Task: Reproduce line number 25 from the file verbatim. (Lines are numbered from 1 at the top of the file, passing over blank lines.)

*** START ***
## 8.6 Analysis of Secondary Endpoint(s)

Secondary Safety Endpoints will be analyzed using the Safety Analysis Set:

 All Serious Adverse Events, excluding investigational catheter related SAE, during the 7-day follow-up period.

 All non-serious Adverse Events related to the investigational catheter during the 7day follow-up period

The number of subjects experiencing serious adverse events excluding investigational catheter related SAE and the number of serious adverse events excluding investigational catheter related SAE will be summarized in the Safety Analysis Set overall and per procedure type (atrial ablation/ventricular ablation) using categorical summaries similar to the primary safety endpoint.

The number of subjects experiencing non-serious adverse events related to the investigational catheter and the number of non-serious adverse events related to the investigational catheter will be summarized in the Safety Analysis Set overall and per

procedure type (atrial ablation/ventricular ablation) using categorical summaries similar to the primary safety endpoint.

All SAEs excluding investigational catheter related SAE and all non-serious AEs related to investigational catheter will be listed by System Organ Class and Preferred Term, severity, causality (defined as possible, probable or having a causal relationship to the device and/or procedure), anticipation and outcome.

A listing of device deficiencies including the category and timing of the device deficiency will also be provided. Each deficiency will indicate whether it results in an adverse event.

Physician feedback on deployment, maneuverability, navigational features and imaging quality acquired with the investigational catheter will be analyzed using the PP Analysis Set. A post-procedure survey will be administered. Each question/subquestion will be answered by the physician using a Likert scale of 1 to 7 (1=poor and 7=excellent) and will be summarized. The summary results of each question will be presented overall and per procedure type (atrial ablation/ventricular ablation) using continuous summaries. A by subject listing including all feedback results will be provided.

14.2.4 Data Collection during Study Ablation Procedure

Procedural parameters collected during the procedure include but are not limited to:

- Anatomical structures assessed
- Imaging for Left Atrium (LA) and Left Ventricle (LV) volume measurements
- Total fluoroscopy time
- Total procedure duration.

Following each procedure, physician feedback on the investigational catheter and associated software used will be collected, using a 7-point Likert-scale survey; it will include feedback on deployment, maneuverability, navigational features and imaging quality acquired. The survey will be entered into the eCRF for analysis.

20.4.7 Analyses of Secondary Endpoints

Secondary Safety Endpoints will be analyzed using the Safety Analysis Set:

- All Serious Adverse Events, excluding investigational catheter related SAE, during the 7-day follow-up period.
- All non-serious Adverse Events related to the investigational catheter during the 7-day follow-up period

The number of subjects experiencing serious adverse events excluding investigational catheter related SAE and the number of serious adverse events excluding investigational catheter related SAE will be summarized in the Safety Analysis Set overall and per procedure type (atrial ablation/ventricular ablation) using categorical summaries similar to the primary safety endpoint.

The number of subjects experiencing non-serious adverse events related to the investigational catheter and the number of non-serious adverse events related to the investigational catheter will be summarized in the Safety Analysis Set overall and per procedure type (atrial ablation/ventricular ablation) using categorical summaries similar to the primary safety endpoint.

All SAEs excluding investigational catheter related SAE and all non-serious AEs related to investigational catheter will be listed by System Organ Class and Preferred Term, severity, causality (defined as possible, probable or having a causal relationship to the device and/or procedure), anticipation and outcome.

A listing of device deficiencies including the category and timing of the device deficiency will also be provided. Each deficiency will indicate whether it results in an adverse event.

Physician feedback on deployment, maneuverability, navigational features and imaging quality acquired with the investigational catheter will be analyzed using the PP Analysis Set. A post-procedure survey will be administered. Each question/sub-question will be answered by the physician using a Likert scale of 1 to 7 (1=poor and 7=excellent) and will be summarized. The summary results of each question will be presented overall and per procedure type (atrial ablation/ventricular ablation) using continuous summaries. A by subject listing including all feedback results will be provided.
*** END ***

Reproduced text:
A listing of device deficiencies including the category and timing of the device deficiency will also be provided. Each deficiency will indicate whether it results in an adverse event.